Personally, I would like to see a working device make in some way with the specific particle sizes just to see the electro magnetic characteristics test out. How about painting some of it on a conductor? This may be simply naïve, but tricks like that go a long way to making folks comfortable.
I did exactly that once with another product surrounded by even wilder claims that landed on my desk. I designed a simple experiment that showed the claimed behavior and demonstrated it to myself. That simple do it your self experiment eliminated all further objections and the project progressed.
This sucker needs just that.
All very interesting ... non-batteries that achieve energy densities on par with the current chemical practical record holder, Li::MnO (generally known as "Lithium") cells. The common garden variety AA LiMnO cell (rechargable) delivers 3.6 volts, holds about 2 amp-hr of juice (thus stores about 7 watt-hours of energy) ... in an AA package of about 5 milliliters capacity. So ... let's see. 7 Wh x 1000/5 = 1.4 kWh per liter. Hey! Similar to the 1,500 kWh/liter of the "full production" EEStor BariumTitanate cell. Cool.
The only difference is, the BaTiO capacitors - even with 1/100th the size of the patent claims - have yet to be produced. EEStor is to date, a proverbial "announcement engine", sending updates and developments, and endless chitter-chatter to CEO's of every conceivable target market - then disingenuously claiming to be "working closely with (a list of 100) industries". Right.
scale films) ... could utilize the statistical effect to decouple vertical voids between electrodes (which is why mica has such a spectacular dielectric strength) ... but in the end it may end up in a cat's game.
YET - and let me just say here that I AM a devotee of this technology - yet, there are three striking advantages of the capacitive approach - even it it "only" achieves energy/weight densities similar to the best chemical methods - that are compelling. (a) two orders-of-magnitude faster charge/discharge cycles. (b) near-100% charge/discharge efficiency. (3) practically infinite lifespan. There are also a trio of secondary - but clearly useful - aspects that gather little press... (4) common-ness of materials, (5) low-toxicity materials, (6) no temperature dependencies.
The best batteries (at charging) have endothermic dissolution chemistries that 'suck up thermal energy' as they're being charged. So, while the nature of solute-conductivity (over metal) generates a lot of ohmic heat from high charge rates, the heat is reabsorbed by the endothermic reaction, yielding quite moderate cell heat-up. Of course, it can be pushed (the endothermic reaction only absorbs heat relative to the reaction rate, but the heat goes up as the SQUARE of charging overvoltage) to generate heat ... to maximize charge rate. Typically today's cells are rated between 0.2C to 1.0C charge rate ... e.g. a 2.9 Ah AA cell can be charge maximally in around 2-3 hours (actually somewhat faster, as witnessed in the remote-controlled toy vehicle market).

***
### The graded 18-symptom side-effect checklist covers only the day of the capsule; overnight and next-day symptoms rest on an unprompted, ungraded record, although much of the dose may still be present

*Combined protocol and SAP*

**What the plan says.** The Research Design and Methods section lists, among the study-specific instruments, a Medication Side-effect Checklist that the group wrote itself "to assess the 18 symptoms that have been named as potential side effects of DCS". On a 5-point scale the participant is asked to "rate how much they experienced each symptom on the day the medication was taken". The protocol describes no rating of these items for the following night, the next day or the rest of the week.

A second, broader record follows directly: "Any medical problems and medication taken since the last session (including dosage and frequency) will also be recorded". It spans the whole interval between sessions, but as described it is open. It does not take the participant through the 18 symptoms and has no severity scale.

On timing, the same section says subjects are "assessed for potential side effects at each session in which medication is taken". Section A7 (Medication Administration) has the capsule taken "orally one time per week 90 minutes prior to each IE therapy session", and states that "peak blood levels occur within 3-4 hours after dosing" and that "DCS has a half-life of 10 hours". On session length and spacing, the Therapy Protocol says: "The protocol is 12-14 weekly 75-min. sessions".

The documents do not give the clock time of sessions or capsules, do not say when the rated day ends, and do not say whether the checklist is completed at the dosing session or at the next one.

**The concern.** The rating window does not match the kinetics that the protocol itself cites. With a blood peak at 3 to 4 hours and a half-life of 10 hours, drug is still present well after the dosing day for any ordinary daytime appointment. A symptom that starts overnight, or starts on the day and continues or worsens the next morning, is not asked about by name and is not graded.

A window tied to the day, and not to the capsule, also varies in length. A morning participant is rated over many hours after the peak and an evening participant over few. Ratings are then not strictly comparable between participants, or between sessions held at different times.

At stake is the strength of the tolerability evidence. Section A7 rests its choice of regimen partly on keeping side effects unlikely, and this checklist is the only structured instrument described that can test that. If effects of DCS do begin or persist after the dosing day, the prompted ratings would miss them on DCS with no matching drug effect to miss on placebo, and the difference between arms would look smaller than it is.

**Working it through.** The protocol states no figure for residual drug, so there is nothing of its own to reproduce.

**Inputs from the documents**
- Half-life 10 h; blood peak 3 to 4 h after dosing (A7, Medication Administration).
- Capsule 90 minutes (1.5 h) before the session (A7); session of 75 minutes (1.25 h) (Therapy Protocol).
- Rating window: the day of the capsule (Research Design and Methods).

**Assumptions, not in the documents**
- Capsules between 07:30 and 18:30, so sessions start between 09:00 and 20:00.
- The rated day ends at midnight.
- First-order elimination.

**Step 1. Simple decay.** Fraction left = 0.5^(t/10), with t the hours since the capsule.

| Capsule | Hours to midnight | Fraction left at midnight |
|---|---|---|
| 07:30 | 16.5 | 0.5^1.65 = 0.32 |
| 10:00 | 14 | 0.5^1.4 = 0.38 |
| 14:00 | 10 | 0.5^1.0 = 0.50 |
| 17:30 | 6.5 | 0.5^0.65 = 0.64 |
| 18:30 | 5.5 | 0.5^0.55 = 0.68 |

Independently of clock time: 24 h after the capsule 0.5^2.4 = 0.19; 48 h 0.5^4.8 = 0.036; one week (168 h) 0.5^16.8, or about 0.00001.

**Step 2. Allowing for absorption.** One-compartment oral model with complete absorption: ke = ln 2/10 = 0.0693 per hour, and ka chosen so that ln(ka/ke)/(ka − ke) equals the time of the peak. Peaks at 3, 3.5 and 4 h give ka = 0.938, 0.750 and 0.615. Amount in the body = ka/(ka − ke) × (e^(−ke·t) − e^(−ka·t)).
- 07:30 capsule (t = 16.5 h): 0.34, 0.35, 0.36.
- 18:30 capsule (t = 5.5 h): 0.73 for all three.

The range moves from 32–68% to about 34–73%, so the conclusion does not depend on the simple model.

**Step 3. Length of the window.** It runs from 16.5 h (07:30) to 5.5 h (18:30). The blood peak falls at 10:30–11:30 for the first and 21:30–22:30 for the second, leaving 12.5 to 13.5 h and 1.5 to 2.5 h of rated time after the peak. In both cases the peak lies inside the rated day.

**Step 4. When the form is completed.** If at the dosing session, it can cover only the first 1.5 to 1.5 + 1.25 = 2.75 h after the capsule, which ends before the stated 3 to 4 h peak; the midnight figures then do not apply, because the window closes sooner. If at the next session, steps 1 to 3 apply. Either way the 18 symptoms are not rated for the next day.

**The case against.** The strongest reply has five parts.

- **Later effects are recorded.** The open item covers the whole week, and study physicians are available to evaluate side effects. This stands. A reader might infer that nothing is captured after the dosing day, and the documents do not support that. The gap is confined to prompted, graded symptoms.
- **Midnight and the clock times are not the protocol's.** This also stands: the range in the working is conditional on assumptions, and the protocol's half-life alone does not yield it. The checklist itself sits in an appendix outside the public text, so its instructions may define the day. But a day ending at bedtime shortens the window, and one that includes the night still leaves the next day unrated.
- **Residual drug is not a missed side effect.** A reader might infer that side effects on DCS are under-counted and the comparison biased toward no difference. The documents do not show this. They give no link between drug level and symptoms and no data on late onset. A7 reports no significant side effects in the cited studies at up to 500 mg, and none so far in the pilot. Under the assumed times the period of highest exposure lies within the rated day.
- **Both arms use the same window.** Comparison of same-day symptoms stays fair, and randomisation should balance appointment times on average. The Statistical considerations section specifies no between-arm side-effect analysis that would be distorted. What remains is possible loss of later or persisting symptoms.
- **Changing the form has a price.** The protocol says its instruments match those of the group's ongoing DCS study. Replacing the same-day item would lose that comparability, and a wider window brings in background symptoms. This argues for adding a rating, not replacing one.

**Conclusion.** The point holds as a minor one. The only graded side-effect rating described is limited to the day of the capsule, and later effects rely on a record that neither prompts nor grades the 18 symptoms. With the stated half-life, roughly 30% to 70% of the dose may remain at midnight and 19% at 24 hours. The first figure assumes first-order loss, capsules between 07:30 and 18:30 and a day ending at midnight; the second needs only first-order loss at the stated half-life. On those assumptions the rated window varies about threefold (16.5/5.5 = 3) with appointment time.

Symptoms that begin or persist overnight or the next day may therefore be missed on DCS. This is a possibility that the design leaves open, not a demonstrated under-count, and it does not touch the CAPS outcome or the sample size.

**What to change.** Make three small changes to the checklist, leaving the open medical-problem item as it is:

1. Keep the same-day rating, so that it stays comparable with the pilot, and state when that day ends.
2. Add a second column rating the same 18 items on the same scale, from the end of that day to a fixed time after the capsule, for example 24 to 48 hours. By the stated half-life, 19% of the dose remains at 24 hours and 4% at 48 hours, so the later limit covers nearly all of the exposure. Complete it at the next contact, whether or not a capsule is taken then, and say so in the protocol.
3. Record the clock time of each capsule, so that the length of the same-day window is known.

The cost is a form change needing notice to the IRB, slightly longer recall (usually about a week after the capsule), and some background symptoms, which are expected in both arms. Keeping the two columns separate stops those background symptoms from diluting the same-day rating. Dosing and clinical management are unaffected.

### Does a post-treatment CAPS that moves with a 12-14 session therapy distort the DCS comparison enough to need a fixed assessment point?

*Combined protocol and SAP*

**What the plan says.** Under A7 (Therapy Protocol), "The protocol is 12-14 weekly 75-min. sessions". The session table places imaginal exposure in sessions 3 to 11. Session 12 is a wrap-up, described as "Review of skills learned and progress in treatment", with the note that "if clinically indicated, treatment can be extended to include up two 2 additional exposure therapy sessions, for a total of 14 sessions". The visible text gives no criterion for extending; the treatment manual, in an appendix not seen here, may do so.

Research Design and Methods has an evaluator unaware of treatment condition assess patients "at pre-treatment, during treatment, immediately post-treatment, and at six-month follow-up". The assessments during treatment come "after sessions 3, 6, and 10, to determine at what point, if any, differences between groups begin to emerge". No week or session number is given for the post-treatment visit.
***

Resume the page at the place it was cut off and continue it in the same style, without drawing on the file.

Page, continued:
But lets just say that 3 hours (10,000 sec) is nominal for batteries. They can be put in series-parallel, and still retain the 10,000 sec rating (assuming not too much heat builds up). In order to get 5 minute (300 sec) charging, clearly 1.5 orders of magnitude charge-rate improvement is needed. This ... they're not going to get, under any circumstance. The internal resistance, delta-V squared waste-heat, and so on ... precludes it. further, those losses are non-recoverable in power. All megajoules lost to heat never are recovered as power.
So capacitors have a huge advantage there. This is not to say they're perfect - especially the titanate peroskvites (which are piezoelectric among other things), but the're pretty damned good.
The patent's 30 farad, 3500 volt capacitor would charge at 3.3 volts per second per 100 charging amps. To charge it in the 5 minute (300 second) window, it would need a charge rate of 12 volts/sec ... which would require about 350 amps. Hence the apologetics for "cable heating". Well, thick cables aren't all that expensive, and I could see water-cooled cables in thick black rubber (suitably armored) looking just like the thick hoses on today's filling-station gasoline dispensers. Just about as flexible, tough, and trouble free. A set of interlocks would keep these instantly-lethal voltages from escaping the housings. Yep, 5 minute charge times. Doable.
The second factor (near 100% charge-discharge efficiency) is also critical. Conventional chemical batteries - even the big mature lead-acid ones - tend to lose from 25% to 65% of the energy 'invested' in them. Put in 10 kWh, and you might only get back out 6 kWh. I don't think that is very attractive. By comparison, put 10 kWh into a super-capacitor, and 9.9 kWh comes back out. The 0.1 kWh lost is to resistive and/or dielectric hysterisis losses. That is pretty compelling.